What is the true meaning of the word &quot:Messiah&quot:?

The possible meanings of the word Messiah are:

son of god
the anointed one

The root of the word Messiah or Masiach in Hebrew, can be traced to Egypt, as the tradition of anointing kings was an ancient Egyptian custom. Egyptian kings were anointed with the fat of the holy crocodile–or MeSeH As Egypt controlled the region, Egyptian customs would be prevalent in the area.


Then again, When the Persian king Cyrus fell upon Israel, Yahweh revealed himself to HIM, (Isaiah 45:1:13) the man whom he had chosen to be his Messiah, his anointed one, and promised to help him. For this reason, the pious men of the house of Israel chided Yahweh. But Yahweh answered their reproaches:If you wish to take me to task on account of my sons and of the work of my hands, know then that I am Yahweh

God and the Gods, Myths of the Bible – Beltz p. 43

So, it seems Jesus cannot be and is not the one and only Messiah….as yahweh himself called upon others to fulfill that role, and calls them his sons. That is how it goes in the storybook…..:)

Twisting the words and using Humpty Dumpty semantics cannot fix the texts when Yahweh himself calls Cyrus his anointed one. Christians have mistranslated the word Messiah to mean god

Messiah simply means &quot:a guy who has oil poured on his head, because he enjoys warm sticky fluid dripping off his face&quot:. Or for short &quot:the annointed one&quot:

So, what made you think that Christians, as a whole, thinks that &quot:Messiah&quot: means &quot:God&quot:?

As far as THE King that was expected to come, that is also &quot:Shiloh&quot:, and we have receive Jesus as He. God raises up and tears down kings, and we believe that God has had on the throne many kings…

We say that Jesus is the son of God because He SAID He was the Son of God. Also, that’s not Christians that think kings are part man and part God – that is the kings themselves…

All prophecy must be fulfilled. If the Messiah is to reign as King forever, in the peaceful Kingdom with no more unfaithful and peace everlasting, there first must be fulfilled, &quot:Yahweh said to my lord, ‘sit at my right hand until I make your enemies your footstool’ &quot:. No one has ascended to be with God except for Jesus, and so the completion cannot be til He returns, and it could not be completed unless He went to heaven to be with God.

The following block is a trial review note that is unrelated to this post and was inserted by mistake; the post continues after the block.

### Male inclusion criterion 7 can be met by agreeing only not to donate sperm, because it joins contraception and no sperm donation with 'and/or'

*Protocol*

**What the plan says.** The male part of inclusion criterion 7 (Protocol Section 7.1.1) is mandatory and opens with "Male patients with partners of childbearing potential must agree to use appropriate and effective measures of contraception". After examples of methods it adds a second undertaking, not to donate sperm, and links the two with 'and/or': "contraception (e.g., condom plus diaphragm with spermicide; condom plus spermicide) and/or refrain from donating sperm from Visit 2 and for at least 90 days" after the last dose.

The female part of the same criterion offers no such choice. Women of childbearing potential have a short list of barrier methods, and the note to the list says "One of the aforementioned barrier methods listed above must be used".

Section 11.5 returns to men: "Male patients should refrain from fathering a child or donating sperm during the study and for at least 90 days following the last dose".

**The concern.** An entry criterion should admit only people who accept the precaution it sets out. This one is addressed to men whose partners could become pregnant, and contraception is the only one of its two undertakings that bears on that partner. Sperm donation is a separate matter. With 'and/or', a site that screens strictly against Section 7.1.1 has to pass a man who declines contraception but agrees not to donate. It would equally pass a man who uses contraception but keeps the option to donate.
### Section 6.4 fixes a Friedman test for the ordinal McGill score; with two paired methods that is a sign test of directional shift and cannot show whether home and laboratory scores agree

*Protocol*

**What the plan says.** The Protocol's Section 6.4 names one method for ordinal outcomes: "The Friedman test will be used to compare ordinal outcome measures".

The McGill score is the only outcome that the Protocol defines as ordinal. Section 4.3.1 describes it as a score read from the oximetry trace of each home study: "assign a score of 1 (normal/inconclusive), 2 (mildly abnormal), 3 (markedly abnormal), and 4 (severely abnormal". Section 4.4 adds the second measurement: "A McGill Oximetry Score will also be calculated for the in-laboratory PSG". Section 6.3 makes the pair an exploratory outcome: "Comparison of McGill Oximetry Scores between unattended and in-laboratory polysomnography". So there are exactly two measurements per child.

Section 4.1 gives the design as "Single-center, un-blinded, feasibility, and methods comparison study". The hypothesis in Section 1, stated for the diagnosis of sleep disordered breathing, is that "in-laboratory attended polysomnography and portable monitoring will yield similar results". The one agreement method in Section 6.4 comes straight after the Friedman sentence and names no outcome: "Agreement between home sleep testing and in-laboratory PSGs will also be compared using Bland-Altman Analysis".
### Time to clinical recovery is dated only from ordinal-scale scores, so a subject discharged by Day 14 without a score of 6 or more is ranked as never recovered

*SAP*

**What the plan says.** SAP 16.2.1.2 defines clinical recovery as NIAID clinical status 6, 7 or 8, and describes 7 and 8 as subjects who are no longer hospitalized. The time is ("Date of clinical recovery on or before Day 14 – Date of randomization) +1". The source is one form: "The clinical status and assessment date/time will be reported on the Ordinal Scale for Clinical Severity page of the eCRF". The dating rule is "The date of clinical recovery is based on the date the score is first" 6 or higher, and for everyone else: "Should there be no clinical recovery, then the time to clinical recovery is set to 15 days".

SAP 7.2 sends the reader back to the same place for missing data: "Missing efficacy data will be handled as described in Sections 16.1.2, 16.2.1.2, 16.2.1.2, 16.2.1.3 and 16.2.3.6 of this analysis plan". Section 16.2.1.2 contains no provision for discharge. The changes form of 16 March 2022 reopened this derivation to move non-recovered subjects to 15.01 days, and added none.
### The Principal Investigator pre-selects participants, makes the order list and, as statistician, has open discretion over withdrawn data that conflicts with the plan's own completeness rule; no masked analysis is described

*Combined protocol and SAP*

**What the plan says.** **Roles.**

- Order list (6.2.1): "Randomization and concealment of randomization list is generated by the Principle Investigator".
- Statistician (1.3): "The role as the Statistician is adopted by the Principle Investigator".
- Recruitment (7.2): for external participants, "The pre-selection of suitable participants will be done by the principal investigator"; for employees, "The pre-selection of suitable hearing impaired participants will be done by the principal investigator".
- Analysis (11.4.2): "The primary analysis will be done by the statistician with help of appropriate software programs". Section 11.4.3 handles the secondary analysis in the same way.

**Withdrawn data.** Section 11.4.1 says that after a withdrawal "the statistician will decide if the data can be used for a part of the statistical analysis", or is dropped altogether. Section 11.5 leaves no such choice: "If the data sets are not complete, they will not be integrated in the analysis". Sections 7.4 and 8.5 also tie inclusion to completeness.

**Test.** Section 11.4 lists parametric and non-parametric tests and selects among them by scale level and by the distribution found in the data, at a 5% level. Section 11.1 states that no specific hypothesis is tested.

Messiah, from the Hebrew Moshiach, means &quot:anointed one&quot:. It is a person who is anointed into a special place, such as a king or priest. There have been many messiahs in Judaism. All of the Jewish kings were anointed, therefore they were all messiahs. All of the ancient Jewish priests were anointed, therefore they were all messiahs.

There exists within Judaism the idea that an &quot:anointed one&quot: will come, meaning that some person will be anointed into some certain position.

The Messiah of Judaism is referred to specifically as a single individual who will be &quot:anointed&quot:. While the term &quot:messiah&quot: is a general term, it is also used as a specific term. It is no different to say in modern times &quot:An Elected One&quot: as a specific term while at the same time referring to all elected leaders as &quot:elected ones&quot:.

And in no case does Christianity translate &quot:messiah&quot: as &quot:god&quot:.